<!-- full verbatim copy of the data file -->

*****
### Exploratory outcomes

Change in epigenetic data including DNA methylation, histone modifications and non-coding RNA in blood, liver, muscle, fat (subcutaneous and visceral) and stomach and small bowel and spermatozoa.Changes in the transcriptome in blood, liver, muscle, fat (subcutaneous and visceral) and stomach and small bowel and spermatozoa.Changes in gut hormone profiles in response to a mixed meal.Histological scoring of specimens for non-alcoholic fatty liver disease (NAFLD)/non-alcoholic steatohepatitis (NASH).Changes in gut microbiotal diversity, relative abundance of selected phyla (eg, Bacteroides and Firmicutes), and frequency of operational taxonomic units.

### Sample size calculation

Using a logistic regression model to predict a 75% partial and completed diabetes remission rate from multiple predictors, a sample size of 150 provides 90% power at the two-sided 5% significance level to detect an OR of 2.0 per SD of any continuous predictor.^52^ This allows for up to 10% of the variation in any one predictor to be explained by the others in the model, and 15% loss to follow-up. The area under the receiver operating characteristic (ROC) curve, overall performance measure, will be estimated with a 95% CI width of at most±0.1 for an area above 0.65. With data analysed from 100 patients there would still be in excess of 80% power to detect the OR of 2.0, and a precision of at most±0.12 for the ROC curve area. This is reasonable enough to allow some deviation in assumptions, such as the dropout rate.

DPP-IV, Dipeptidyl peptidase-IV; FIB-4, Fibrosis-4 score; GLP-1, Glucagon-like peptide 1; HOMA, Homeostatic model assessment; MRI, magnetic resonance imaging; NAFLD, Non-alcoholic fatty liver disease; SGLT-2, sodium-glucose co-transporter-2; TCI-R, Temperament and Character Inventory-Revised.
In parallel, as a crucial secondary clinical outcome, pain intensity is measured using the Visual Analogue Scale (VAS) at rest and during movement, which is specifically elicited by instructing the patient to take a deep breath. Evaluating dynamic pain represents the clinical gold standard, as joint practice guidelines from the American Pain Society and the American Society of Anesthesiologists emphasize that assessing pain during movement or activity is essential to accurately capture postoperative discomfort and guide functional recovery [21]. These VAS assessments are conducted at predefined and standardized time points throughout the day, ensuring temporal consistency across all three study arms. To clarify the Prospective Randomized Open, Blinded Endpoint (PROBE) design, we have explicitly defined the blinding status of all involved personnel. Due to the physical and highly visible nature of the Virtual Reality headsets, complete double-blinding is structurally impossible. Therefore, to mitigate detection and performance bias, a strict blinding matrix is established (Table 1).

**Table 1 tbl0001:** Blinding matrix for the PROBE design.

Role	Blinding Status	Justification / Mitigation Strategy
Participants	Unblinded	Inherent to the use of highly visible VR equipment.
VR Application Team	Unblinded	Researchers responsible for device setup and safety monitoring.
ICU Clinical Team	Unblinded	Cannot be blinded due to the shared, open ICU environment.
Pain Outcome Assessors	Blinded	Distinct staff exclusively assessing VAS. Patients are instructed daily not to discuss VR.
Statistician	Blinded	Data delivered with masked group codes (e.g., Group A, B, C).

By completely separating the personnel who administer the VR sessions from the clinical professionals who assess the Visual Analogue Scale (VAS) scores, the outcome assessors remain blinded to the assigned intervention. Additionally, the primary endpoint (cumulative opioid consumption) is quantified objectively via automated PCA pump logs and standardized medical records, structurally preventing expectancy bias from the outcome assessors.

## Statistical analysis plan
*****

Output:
### Exploratory outcomes

Change in epigenetic data including DNA methylation, histone modifications and non-coding RNA in blood, liver, muscle, fat (subcutaneous and visceral) and stomach and small bowel and spermatozoa.Changes in the transcriptome in blood, liver, muscle, fat (subcutaneous and visceral) and stomach and small bowel and spermatozoa.Changes in gut hormone profiles in response to a mixed meal.Histological scoring of specimens for non-alcoholic fatty liver disease (NAFLD)/non-alcoholic steatohepatitis (NASH).Changes in gut microbiotal diversity, relative abundance of selected phyla (eg, Bacteroides and Firmicutes), and frequency of operational taxonomic units.

### Sample size calculation

Using a logistic regression model to predict a 75% partial and completed diabetes remission rate from multiple predictors, a sample size of 150 provides 90% power at the two-sided 5% significance level to detect an OR of 2.0 per SD of any continuous predictor.^52^ This allows for up to 10% of the variation in any one predictor to be explained by the others in the model, and 15% loss to follow-up. The area under the receiver operating characteristic (ROC) curve, overall performance measure, will be estimated with a 95% CI width of at most±0.1 for an area above 0.65. With data analysed from 100 patients there would still be in excess of 80% power to detect the OR of 2.0, and a precision of at most±0.12 for the ROC curve area. This is reasonable enough to allow some deviation in assumptions, such as the dropout rate.

DPP-IV, Dipeptidyl peptidase-IV; FIB-4, Fibrosis-4 score; GLP-1, Glucagon-like peptide 1; HOMA, Homeostatic model assessment; MRI, magnetic resonance imaging; NAFLD, Non-alcoholic fatty liver disease; SGLT-2, sodium-glucose co-transporter-2; TCI-R, Temperament and Character Inventory-Revised.
In parallel, as a crucial secondary clinical outcome, pain intensity is measured using the Visual Analogue Scale (VAS) at rest and during movement, which is specifically elicited by instructing the patient to take a deep breath. Evaluating dynamic pain represents the clinical gold standard, as joint practice guidelines from the American Pain Society and the American Society of Anesthesiologists emphasize that assessing pain during movement or activity is essential to accurately capture postoperative discomfort and guide functional recovery [21]. These VAS assessments are conducted at predefined and standardized time points throughout the day, ensuring temporal consistency across all three study arms. To clarify the Prospective Randomized Open, Blinded Endpoint (PROBE) design, we have explicitly defined the blinding status of all involved personnel. Due to the physical and highly visible nature of the Virtual Reality headsets, complete double-blinding is structurally impossible. Therefore, to mitigate detection and performance bias, a strict blinding matrix is established (Table 1).

**Table 1 tbl0001:** Blinding matrix for the PROBE design.

Role	Blinding Status	Justification / Mitigation Strategy
Participants	Unblinded	Inherent to the use of highly visible VR equipment.
VR Application Team	Unblinded	Researchers responsible for device setup and safety monitoring.
ICU Clinical Team	Unblinded	Cannot be blinded due to the shared, open ICU environment.
Pain Outcome Assessors	Blinded	Distinct staff exclusively assessing VAS. Patients are instructed daily not to discuss VR.
Statistician	Blinded	Data delivered with masked group codes (e.g., Group A, B, C).

By completely separating the personnel who administer the VR sessions from the clinical professionals who assess the Visual Analogue Scale (VAS) scores, the outcome assessors remain blinded to the assigned intervention. Additionally, the primary endpoint (cumulative opioid consumption) is quantified objectively via automated PCA pump logs and standardized medical records, structurally preventing expectancy bias from the outcome assessors.

## Statistical analysis plan